Tuesday, August 31, 2010

Payne's Gray - Kadath Decoded

We've got a doozy for you today, little ones, so take a seat and perhaps do some breathing exercises to steel yourself against this onslaught on your earholes. Short-lived German prog band Payne's Gray (tellingly named after a muddy bluish-gray pigment) seemingly only ever managed to self-release two cassettes and this album before vanishing off the face of the earth, but they certainly left a...memorable epitaph. Certainly Lovecraft's crowning epic The Dream Quest of Unknown Kadath is prime material for an overblown concept album, ripe as it is with bizarre detail, episodic travelogue anecdotes, and sprawling geography, and surely Germany is as good as any place for pretentious puffy-shirted doofuses to make such an album, but when it's all said and done, how the hell does it end up sounding like this, especially in 1995? Far beyond your typical flute-happy technical pomposity (although there is by no means a lack of flute playing at any point), Payne's Gray is a virtual bubbling fondue pot in which the myriad concepts and styles are dipped and gummed together into one heart-attack inducing cheese-coated unidentifiable blob. Cheap synths, electronic drums, baroque acoustic guitar runs, wildly off-key wailing from not one but two mustachioed singers, impenetrable syncopated rhythms seemingly created to stifle foot-tapping or head-nodding, and a baffling central theme somehow all add up to create something even larger than the sum of its parts. Oh, my kingdom for a lyric sheet! The mind whirls.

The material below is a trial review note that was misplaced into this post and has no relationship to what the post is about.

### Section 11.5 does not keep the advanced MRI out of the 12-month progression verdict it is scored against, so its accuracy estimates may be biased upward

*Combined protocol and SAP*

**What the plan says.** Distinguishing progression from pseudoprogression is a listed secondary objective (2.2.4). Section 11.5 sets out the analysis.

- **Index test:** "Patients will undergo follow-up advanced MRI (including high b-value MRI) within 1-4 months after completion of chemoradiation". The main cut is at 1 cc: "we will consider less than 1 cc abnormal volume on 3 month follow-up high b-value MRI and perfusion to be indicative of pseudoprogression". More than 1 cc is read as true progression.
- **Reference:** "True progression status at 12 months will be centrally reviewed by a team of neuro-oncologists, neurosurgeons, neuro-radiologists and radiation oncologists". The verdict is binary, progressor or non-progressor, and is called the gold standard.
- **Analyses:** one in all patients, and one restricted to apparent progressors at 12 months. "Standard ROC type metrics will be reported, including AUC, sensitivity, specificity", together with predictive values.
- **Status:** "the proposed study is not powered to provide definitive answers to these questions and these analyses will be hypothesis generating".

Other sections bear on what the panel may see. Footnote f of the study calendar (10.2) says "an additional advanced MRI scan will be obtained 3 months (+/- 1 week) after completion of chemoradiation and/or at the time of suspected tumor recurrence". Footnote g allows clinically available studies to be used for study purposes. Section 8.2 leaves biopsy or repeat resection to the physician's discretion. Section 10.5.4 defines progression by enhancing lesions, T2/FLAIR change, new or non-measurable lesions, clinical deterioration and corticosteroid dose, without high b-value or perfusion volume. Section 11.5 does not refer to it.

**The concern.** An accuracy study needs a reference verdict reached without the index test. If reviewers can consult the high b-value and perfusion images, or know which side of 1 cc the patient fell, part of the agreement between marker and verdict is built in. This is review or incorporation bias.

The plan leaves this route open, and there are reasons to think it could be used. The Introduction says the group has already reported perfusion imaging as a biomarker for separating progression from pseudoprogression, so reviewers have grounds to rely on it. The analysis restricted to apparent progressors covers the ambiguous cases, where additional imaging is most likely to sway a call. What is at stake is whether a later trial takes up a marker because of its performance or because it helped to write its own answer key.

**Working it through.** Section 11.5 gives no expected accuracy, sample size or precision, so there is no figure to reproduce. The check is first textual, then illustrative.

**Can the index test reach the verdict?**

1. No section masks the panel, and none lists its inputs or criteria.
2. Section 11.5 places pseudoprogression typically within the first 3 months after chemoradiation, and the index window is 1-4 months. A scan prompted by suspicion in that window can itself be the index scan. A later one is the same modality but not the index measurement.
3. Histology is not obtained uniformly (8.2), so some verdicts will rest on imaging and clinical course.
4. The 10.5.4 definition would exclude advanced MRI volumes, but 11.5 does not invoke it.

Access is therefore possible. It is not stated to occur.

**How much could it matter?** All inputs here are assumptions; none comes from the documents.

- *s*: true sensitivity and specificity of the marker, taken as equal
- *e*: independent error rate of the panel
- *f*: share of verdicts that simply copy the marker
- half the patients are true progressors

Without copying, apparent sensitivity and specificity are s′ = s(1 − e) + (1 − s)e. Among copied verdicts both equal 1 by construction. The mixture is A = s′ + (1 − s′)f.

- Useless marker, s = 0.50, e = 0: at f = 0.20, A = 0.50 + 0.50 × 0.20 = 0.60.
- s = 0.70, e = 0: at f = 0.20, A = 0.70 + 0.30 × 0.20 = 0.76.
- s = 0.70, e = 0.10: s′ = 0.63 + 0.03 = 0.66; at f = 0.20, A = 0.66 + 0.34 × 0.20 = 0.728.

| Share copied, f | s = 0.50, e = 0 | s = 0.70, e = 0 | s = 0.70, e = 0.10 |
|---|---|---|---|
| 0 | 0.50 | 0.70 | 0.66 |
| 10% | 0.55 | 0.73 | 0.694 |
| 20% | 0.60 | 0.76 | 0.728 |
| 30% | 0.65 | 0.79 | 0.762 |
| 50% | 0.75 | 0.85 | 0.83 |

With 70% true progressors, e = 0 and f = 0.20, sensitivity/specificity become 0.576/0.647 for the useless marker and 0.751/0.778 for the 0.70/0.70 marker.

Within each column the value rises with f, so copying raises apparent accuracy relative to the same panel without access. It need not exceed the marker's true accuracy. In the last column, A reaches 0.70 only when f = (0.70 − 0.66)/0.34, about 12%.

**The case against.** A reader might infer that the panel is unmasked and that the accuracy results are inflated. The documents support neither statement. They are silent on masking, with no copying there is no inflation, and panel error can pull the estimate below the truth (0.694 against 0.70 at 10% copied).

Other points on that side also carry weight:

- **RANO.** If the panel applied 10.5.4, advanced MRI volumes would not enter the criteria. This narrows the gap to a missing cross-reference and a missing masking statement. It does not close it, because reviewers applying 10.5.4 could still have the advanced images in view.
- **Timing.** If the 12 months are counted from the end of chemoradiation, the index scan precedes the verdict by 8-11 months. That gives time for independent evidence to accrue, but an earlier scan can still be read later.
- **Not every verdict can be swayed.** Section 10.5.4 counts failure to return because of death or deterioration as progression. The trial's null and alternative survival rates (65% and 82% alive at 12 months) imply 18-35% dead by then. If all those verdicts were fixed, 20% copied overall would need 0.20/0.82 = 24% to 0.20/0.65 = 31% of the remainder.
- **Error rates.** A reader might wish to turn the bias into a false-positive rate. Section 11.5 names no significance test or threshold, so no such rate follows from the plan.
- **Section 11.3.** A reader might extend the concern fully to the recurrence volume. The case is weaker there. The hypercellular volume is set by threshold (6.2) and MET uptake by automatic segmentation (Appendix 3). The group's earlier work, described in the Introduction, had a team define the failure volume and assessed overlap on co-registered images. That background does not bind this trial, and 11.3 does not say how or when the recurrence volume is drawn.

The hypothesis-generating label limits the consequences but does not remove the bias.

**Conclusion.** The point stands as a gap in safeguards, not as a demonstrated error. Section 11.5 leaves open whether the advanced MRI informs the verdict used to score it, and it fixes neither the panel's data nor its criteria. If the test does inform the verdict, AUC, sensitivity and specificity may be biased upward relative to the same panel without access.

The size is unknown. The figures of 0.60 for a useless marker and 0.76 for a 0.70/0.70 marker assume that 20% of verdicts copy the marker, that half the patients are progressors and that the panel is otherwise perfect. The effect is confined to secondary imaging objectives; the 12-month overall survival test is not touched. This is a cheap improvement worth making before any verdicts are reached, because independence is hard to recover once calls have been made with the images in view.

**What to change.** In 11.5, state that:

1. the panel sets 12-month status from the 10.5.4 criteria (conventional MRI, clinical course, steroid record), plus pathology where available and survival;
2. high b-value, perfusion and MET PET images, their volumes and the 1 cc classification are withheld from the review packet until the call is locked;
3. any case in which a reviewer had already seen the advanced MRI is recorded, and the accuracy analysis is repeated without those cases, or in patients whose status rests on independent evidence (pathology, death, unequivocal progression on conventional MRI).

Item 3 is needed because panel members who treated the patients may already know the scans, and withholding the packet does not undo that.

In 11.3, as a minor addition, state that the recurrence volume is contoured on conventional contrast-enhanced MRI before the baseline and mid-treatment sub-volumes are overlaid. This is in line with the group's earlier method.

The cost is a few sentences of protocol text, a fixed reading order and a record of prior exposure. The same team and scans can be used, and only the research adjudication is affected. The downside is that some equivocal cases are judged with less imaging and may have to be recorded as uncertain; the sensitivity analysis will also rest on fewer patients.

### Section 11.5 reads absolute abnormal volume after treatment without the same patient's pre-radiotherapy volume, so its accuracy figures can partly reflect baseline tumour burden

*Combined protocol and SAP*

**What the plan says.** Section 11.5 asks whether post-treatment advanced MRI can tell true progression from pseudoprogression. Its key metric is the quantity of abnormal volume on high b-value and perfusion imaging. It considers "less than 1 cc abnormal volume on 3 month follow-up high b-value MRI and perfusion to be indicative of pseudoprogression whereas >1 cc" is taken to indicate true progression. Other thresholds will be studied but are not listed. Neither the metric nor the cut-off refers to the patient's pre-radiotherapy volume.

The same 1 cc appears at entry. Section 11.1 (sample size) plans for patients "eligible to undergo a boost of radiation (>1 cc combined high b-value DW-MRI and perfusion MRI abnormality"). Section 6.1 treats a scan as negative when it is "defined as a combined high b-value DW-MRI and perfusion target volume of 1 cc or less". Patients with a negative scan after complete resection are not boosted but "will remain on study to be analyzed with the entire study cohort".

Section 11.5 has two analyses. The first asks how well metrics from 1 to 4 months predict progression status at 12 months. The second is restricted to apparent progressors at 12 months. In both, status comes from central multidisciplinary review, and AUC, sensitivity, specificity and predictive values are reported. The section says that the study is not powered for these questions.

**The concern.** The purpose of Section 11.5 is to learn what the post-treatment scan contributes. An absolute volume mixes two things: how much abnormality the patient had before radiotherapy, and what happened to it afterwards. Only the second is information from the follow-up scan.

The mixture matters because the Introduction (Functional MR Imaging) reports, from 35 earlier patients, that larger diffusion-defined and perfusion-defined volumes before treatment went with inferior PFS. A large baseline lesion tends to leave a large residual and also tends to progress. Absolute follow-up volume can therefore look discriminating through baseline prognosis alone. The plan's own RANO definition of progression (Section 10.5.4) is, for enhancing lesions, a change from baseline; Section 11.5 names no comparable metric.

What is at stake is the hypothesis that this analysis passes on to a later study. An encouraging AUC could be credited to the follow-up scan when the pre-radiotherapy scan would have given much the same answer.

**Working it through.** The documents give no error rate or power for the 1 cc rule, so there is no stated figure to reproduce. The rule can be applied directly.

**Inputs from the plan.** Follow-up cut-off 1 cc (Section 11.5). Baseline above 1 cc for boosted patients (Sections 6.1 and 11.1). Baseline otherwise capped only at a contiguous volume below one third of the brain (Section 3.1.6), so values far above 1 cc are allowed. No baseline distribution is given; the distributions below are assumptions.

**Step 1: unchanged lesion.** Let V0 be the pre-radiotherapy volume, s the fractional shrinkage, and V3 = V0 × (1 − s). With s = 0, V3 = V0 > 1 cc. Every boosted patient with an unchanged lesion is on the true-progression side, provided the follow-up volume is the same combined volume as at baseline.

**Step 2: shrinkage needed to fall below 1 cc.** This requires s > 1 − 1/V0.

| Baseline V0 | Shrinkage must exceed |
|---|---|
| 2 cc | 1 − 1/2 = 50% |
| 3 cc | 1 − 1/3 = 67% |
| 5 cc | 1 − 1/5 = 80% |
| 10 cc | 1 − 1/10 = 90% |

I realize there's been quite a bit of questionable prog posted here in the past few weeks, but we can't just listen to stoner rock and Swamp Dogg all the time, it makes the brain lazy. No apologies.

Busy warrior during night
Changing paws to fearsome weapon
Jumping then on moonshine heights
Where you fight the terrors threat-on.


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